We've created these guidelines to help our congregations develop safety plans for violent situations involving active shooters.
Assemble Your Team
Your team should include:
- staff (minister and religious educator)
- a member of the board
- a member of the Safe Congregations Team or a congregant with a background in emergency management/response
- someone who brings awareness and sensitivity to the particular needs of the elderly and persons with disabilities
- the person with primary responsibility for congregational communications
Contact Local Police and Fire Departments
Often, they can offer many resources, including often a walk-through of your building. It is good for them to know who in your congregation to contact in case of emergencies, and to advise you on actions to take during an emergency.
Some small police departments might say they don't have anyone working in this area. Ask them if you can speak with a school resource officer, as they would be very familiar with the processes needed to best protect you all.
Questions to Consider
- How will we evacuate or lockdown personnel and visitors? Personnel involved in such planning should pay attention to disability-related accessibility concerns when advising on shelter sites and evacuation routes.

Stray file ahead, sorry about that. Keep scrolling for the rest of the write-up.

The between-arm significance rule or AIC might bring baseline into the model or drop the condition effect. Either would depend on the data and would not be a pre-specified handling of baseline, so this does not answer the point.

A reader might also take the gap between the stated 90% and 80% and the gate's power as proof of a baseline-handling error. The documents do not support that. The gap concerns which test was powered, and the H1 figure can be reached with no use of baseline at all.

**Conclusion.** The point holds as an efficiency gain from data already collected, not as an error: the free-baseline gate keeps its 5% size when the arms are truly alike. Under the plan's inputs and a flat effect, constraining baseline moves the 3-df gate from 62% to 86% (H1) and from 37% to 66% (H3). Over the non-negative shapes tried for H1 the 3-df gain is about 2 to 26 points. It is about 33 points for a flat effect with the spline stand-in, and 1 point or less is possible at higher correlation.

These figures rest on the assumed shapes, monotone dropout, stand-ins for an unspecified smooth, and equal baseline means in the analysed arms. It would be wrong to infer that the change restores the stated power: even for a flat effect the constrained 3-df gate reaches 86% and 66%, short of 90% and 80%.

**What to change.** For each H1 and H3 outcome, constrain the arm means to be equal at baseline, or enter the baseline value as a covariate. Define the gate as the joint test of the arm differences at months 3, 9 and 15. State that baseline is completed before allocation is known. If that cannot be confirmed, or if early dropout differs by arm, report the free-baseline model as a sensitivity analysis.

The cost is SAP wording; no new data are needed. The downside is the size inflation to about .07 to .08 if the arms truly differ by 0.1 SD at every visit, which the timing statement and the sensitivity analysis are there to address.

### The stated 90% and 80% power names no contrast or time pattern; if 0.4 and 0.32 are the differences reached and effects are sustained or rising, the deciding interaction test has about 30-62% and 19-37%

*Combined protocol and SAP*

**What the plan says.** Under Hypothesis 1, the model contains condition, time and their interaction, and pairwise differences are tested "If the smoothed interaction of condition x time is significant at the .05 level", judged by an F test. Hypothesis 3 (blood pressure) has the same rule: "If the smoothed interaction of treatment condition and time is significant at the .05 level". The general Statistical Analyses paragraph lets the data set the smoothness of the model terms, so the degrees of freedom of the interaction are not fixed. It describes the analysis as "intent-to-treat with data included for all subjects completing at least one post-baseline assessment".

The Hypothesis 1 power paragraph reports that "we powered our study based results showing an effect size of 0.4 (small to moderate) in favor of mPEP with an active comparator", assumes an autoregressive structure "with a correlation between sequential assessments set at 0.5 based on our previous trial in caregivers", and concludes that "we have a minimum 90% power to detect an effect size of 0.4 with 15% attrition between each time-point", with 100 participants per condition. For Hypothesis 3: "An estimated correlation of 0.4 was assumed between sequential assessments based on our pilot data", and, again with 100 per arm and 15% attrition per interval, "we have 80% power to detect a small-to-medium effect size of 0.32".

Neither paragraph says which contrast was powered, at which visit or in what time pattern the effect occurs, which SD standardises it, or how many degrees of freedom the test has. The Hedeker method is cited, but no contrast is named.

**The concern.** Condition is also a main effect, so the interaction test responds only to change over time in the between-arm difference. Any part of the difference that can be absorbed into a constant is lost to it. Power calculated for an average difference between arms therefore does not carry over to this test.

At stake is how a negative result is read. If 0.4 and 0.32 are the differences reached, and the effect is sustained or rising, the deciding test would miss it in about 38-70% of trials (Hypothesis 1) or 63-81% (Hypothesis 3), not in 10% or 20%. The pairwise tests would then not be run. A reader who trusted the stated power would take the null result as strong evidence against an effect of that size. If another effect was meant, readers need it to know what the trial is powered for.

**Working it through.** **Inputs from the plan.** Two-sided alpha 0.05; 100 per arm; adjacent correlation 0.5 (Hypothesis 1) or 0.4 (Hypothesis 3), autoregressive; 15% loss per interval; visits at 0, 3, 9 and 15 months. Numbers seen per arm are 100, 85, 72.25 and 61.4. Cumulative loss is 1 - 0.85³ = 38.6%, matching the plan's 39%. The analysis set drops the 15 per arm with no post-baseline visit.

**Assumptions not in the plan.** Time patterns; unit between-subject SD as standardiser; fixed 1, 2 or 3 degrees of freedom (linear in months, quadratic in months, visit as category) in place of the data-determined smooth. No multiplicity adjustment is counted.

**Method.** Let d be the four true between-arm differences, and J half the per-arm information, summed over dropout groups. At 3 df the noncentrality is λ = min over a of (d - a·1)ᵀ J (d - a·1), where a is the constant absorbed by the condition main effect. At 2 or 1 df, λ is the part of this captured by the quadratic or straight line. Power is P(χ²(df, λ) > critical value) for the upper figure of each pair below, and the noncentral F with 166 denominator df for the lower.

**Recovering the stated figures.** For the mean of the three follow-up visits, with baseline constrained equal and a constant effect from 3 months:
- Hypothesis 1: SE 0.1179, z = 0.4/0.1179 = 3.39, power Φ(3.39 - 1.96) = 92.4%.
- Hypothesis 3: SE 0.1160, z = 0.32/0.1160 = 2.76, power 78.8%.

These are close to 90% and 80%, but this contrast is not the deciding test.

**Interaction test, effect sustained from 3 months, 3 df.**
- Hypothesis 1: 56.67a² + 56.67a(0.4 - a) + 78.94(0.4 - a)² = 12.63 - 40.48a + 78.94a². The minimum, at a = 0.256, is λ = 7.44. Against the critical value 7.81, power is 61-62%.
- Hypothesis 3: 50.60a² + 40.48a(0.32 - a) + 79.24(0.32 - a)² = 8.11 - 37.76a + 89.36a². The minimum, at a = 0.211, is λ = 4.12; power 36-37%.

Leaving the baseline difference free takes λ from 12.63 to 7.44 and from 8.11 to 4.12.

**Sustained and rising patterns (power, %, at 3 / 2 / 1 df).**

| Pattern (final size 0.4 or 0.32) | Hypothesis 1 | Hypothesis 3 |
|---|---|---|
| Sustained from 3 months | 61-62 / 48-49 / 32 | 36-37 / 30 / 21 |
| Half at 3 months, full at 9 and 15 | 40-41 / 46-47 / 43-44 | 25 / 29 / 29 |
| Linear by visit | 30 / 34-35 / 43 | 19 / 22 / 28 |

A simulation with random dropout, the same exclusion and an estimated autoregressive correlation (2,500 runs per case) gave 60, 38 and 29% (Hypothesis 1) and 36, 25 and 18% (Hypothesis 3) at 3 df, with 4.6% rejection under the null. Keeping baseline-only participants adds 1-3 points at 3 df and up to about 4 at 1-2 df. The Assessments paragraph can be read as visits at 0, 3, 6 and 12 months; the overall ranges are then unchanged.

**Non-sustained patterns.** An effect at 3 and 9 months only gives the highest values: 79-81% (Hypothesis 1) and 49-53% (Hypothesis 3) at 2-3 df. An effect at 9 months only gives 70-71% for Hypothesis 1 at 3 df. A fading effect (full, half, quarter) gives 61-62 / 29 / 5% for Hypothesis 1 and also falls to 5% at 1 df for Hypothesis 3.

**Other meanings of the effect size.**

- How will we evacuate when the primary evacuation routes are unusable? Where will we go when the primary emergency meeting point is compromised?
- How can we select effective shelter-in-place locations? Optimal locations have thick walls, solid doors with locks, minimal interior windows, first aid-emergency kits, communication devices and duress alarms.
- How will those present in buildings and on the grounds be notified that there is an active shooter incident underway?
- What will our instructions be for congregants: Run, Hide, Fight? Alert, Lockdown, Inform, Counter, Evacuate?
- How will everyone know when buildings and grounds are safe again?
Roles and Responsibilities
- Who will hold these roles and responsibilities?
- Initiating lockdown procedures (primary and alternates)
- Ensuring that the organization has an effective process to announce the presence of an active shooter, to include notifying personnel in other areas of the building (primary & alternate)
- Providing information to first responders (primary/alternate)
- Providing consistent and accurate information to authorities, employees, family and the media after an incident? Who is authorized to speak for the church in an emergency?
- Depending on the laws in your state, the team will need to discuss if the congregation will allow people to carry concealed weapons on congregational property. Most states treat churches like any other private property, allowing those with the legal authority or with concealed carry permits to do so in a church unless prohibited by the property owner. As of January 2018, two states prohibit concealed carrying of a gun in church. Eight other states allow concealed carry of a gun with permission from the church. Twenty-three states allow churches to ban concealed carry if they do so. It is important to know your local laws, check with your insurance provider about any implications to your policy, and have some real conversations about any public stance your congregation wished to take on the issue.
Vetting and Approving the Plan